It doesn’t really make sense to include Licensed to Ill in Treble’s Best Albums of the ’80s. Yes, the Beastie Boys are certainly worthy of recognition for their overall contributions to the music scene, especially from the late ’80s and over the course of the ’90s. The Beastie Boys remain timeless for Licensed to Ill not because they invented white boy rap-rock (because they didn’t), and not because their rock and rap stylings were particularly innovative (because they weren’t, really). No, they remain timeless because their music is based around adolescent debauchery, youthful antics, and immature impressions of life and love – all of which will endlessly appeal to our deep-rooted adolescent desires to just kick back and fuck around with life. All the while, the Boys tie in these themes of carefree and crazy youth while remaining as innocent and modest as any good Jewish trio should. In fact, the group is almost an oxymoron when their behavior is analyzed in conjunction with the music on this album – always well-behaved and politically correct in day-to-day life while their songs have lyrics like “You gotta fight for your right to parrtaayyy!” and “All I really want is girls/to do my laundry/to clean up my room.” You could also consider the fact that their Licensed to Ill tour featured giant inflatable penises and girls dancing in cages. And the album was originally called Don’t Be a Faggot. Classy. And while their contagious fusion of rap and rock (influenced by producer Rick Rubin) was largely important in music history, it also brought us bands like Limp Bizkit.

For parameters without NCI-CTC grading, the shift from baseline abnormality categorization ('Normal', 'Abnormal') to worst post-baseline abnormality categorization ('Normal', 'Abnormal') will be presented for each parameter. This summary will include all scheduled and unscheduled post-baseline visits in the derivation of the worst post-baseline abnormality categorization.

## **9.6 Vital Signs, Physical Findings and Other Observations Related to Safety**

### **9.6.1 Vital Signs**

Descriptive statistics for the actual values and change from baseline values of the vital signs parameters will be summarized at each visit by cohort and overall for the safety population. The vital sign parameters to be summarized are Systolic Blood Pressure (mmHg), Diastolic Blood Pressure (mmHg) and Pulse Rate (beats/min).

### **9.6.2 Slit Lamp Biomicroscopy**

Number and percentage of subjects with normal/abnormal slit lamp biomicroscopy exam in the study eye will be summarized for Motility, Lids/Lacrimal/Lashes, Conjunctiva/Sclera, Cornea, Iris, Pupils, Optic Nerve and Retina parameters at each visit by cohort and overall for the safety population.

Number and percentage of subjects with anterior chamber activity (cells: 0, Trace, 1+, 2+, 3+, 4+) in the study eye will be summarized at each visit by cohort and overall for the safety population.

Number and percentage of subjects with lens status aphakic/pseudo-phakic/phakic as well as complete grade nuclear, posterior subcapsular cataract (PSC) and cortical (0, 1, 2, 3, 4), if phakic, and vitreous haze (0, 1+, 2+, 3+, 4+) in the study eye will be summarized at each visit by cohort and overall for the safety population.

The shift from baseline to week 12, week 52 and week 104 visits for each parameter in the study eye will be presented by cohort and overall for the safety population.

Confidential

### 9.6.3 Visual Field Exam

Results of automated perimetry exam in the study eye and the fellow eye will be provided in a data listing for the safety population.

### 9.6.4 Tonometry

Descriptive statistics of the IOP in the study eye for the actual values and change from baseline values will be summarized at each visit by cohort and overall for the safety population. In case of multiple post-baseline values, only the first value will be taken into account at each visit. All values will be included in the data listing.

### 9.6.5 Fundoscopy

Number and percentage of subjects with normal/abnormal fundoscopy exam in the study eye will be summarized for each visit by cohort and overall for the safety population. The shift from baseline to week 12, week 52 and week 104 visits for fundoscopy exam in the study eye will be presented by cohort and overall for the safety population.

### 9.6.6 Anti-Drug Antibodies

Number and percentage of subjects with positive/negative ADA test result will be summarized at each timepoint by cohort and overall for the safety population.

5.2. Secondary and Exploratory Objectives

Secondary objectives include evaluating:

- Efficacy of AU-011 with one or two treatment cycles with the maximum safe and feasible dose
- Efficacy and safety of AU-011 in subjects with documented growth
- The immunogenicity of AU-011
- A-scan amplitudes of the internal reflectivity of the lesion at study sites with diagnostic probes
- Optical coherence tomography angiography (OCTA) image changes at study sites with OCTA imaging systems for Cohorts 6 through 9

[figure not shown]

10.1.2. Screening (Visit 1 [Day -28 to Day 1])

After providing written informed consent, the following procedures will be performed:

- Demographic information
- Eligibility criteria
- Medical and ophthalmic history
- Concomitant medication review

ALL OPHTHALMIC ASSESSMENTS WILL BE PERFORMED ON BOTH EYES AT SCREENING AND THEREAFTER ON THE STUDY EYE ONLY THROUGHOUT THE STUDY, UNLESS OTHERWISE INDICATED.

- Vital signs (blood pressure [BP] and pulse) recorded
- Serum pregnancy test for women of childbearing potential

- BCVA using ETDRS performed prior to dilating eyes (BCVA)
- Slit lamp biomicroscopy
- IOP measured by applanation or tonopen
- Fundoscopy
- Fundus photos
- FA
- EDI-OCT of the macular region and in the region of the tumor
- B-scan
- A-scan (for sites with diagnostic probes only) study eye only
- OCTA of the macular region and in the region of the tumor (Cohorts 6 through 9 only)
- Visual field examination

Ok, so, I’ve given a bunch of reasons, from a prudent standpoint, why Licensed to Ill shouldn’t be here. But to give this album some real credit, I can say with confidence that the release of Licensed to Ill marks a significant point in the Beastie Boys’ journey. While the Boys’ career has solidified and developed since the mid-80s into credible and original work (including awesome videos with giant robots), the Licensed to Ill record ultimately represents when the group said goodbye to unknown prank call-themed albums and said hello to matching track suits and tours with Madonna and Run-DMC, eventually displaying enough rock star power to carry their own major tour in 1986, the same year Licensed was released. Without this changeover into mainstream success, we most likely would not have been able to experience the Boys’ subsequently respectable efforts (such as Paul’s Boutique and Ill Communication).
However, the biggest reason why this album deserves a spot in the Best of the ’80s outweighs any other formal analysis of the album’s genius (or lack there of) can be explained with the response I give to my music snob friends when they make fun of me for (occasionally) still listening to Madonna and Justin Timberlake: “Shut up dude, you like them too.” And you did. Who doesn’t know and love “Girls”? Or “No Sleep Till Brooklyn”? Everyone enjoyed Licensed to Ill in all its glory, however you may choose to define it. Personally, my most fond memories of middle school dances do not involve the awkward slow dancing to Michael Jackson’s “You Are Not Alone,” but instead recall bouncing around and yelling the lyrics to “Brass Monkey” (not that I attended middle school in the ’80s, nor did I really understand what the term “brass monkey” refers to, but that’s beside the point). Licensed to Ill is legendary because its infectious energy, immaturity, and rhymin’ and stealin’ got everyone’s attention, allowing the Beastie Boys to put their posse in effect and make even better stuff. Fight for your right to party, indeed.